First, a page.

Mature bucks’ antlers might grow a half-inch or more a day during the spring and summer months, but that doesn’t mean they’ll double in size from one year to the next. After all, unless they’re on the downswing, whitetails have to regrow what was shed (or something similar) before adding mass, length or extra points.
That wasn’t the case with a south Georgia buck in 2013, however.
The deer never shed its 2012 rack, which means all new growth – nearly 100 inches – sprouted from the crown it was already wearing.
Mikell Fries would’ve been elated to arrow the distinctive whitetail in 2012. Not only had the 38-year-old bowhunter never taken a deer in velvet, but the 135-inch rack was also much larger than average in Evans County, Georgia.
“If you take a buck in the 130s where we hunt, you’ve done something,” he said. “Such a deer would make the top 10 in this county.”
Mikell first became aware of this buck from a trail camera photograph.
“It was a slick 8 then,” he said. “It had pretty much the same frame as it does now, minus the 18 abnormal points. Its rack might’ve gone 135 inches, which is really outstanding.”
That he didn’t put an arrow through the 4x4 wasn’t for lack of trying. He climbed into treestands at least 10 times a week, every evening and at least a couple of mornings, whenever he could find time away from the family poultry business.
But he never saw it on the hoof.
Prior to the 2013 bow season, a neighbor called to see if Mikell had collected any photographs of a big non-typical in velvet. When he checked his cameras later, the strange deer was one of the first images he saw.
He recognized that 8-point frame immediately.
After a month of checking cameras and watching for the deer, Mikell thought he’d patterned it. It was a loner, for one thing, and it seemed to be spending its days in a thicket, coming out only at night to visit a cotton field on the neighboring tract.
It sometimes visited a nearby cornfield and a pea patch, too. But when the acorns started falling, it spent more time within its travel corridor – an oak flat beside a small creek flanking the cotton field.
During the week leading up to the bow opener, Mikell’s cameras photographed the buck nearly every night.
He knew his best chance was to stake out the paths it took to its favorite dinner tables. All he needed was for the wind to cooperate.
“I knew it was never going to be rutting, which meant it wouldn’t be doing anything stupid later on,” he said. Thus, food sources were his best shot.
On Monday, Oct. 14, he retrieved the first daytime photo of the buck. It stepped in front of a camera at noon. The next day, it was photographed at 7 p.m., during the last hour of daylight.
On Wednesday, Mikell scaled some climbing sticks and was sitting in a stand 22 feet up a water oak. He was aloft by 5:00 with two and a half hours of prime time in front of him.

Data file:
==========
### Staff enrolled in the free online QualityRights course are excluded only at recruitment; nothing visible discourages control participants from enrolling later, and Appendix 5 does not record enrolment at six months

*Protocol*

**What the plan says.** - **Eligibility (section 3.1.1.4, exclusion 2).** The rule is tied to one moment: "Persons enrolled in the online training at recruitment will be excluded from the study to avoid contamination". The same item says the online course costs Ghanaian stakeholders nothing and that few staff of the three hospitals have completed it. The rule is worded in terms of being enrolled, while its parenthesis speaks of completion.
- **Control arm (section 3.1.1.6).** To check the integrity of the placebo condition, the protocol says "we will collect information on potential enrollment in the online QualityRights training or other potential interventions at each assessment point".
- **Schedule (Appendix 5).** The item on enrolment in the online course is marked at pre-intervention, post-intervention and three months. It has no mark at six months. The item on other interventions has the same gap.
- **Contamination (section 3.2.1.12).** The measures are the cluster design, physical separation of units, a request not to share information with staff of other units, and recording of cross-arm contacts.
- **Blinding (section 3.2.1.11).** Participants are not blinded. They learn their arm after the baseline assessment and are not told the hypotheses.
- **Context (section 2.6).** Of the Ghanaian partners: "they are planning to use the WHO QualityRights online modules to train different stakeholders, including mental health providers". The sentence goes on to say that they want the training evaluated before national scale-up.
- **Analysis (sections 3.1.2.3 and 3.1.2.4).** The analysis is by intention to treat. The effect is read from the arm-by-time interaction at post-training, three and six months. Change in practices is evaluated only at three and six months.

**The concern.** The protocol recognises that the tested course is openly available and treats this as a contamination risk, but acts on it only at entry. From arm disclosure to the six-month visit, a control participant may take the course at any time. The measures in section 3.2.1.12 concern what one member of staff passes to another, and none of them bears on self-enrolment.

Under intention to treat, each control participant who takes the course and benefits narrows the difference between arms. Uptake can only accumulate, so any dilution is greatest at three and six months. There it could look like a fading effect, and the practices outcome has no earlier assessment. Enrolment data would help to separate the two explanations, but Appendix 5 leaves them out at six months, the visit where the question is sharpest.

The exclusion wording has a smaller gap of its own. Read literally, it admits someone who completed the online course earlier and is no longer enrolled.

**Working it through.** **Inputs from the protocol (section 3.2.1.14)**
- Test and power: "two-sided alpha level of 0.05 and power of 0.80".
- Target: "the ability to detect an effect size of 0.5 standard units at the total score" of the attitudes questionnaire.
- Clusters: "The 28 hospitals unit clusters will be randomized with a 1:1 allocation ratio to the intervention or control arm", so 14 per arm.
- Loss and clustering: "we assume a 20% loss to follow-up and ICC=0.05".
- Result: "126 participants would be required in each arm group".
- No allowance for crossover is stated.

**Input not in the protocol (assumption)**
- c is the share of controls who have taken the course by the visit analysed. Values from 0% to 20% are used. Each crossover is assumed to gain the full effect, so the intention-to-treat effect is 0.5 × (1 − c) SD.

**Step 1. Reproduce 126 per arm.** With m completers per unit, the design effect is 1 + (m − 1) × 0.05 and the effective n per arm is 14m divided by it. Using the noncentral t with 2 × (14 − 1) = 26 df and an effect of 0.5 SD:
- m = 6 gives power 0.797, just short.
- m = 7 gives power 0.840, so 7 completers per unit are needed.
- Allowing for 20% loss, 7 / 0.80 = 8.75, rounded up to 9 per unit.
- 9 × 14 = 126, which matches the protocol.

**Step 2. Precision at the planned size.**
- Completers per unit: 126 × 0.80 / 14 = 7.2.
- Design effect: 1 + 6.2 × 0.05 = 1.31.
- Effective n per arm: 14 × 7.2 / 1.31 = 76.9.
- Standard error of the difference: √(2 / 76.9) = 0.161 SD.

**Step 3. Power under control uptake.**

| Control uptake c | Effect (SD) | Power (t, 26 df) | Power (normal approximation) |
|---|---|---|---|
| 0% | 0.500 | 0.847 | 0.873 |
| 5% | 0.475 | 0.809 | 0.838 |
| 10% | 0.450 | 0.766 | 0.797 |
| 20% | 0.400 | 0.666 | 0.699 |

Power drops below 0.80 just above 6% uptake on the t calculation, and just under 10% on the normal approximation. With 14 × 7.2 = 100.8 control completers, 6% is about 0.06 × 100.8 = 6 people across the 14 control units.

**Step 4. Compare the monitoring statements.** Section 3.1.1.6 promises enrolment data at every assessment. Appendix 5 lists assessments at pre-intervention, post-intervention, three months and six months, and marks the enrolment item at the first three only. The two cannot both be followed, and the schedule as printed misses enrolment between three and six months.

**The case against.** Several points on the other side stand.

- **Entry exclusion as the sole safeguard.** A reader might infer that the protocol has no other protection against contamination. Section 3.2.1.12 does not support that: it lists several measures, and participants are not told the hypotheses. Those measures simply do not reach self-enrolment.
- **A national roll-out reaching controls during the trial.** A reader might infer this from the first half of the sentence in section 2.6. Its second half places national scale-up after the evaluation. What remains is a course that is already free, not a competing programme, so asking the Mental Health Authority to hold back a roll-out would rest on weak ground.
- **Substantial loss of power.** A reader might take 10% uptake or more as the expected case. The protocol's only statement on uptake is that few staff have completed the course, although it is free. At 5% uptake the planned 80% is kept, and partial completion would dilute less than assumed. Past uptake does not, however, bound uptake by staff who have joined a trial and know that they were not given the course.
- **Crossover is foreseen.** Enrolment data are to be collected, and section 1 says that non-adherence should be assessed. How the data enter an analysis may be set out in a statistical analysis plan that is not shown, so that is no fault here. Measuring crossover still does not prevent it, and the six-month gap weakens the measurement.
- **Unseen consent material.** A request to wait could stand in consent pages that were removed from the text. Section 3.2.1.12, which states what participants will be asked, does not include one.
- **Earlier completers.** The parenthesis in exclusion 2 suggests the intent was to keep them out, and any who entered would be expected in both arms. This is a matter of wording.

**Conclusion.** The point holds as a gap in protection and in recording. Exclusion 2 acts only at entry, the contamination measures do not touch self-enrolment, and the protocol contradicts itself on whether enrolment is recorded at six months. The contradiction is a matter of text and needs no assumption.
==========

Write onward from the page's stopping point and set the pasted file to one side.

Close to 7:00, Mikell heard an eerie coughing sound.
What in the world is that? he wondered. Soon after he heard it again, he saw a buck – THE buck – fast approaching.
“It came in too fast for me to do anything,” he said. “I couldn’t stand or even pick up my bow, let alone take a shot.”
The buck didn’t go far, however. It stopped within 20 yards of Mikell’s tree and began snuffling up acorns.
“When it coughed again, so close, it liked to have scared me to death,” he said. “I didn’t know deer could make that kind of noise. Before that, I thought the coughing might’ve been someone trespassing.”
Because the deer was so close, standing was out of the question. But Mikell did manage to take hold of his bow, since the deer was facing straight away from him.
“I have to admit that I gave some hard thought to taking that up-the-tail shot and hoping for the best,” he said.
“But I decided to wait instead.”
In the interim, a second buck came into the flat and started working a scrape. The big one looked at it, but it didn’t turn its body. And it eventually resumed eating.
When a third buck, a smaller one, approached, the big guy turned broadside, and Mikell skewered it from 16 yards.
The deer ran for about 60 yards, and Mikell was pretty sure he heard it go to ground.
“When I finally stopped shaking, I called my wife,” he said. “I’d told her that if I ever got that buck, I wasn’t go to take any chances; I was going to leave it until the next morning.
“But the arrow looked so good and the trail so inviting, I started following it,” he added. “Besides, I kept remembering the crashing noise.”
The deer was very dead when he found it.
The animal hadn’t grown much – body-wise – in the year since Mikell got that first photo, when it was a wide 4x4. It still weighed close to 130 pounds on the hoof. But the rack had packed on at least 90 more inches.
Mikell couldn’t find any injuries on the buck that might’ve explained the poor weight. But he and a veterinarian friend discovered that it had suffered some testicular damage. One testicle was missing altogether, and the remaining one was much smaller than it should’ve been.
Mikell thinks the animal was 4 1/2 years old.
When news spread, it seemed like everybody had an opinion on why the buck never shed its antlers or lost the velvet. Some even opined that the well heeled businessman had shot the deer in Texas and claimed it was a Georgia buck, which was dismissed easily enough by the trail camera photos Mikell’s neighbor got of the deer that year.
This explains why such a big south Georgia deer hasn’t been plastered all over the Internet or appeared in other magazines.
“Because of all that, I just decided to keep a low profile,” Mikell said. “It wasn’t worth the stress.”
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Hunter: Mikell Fries
BTR Official Score: 215 1/8
BTR Composite Score: 231 7/8
Weapon: Compound Bow
Location: Evans County, Georgia
Date: October 16, 2013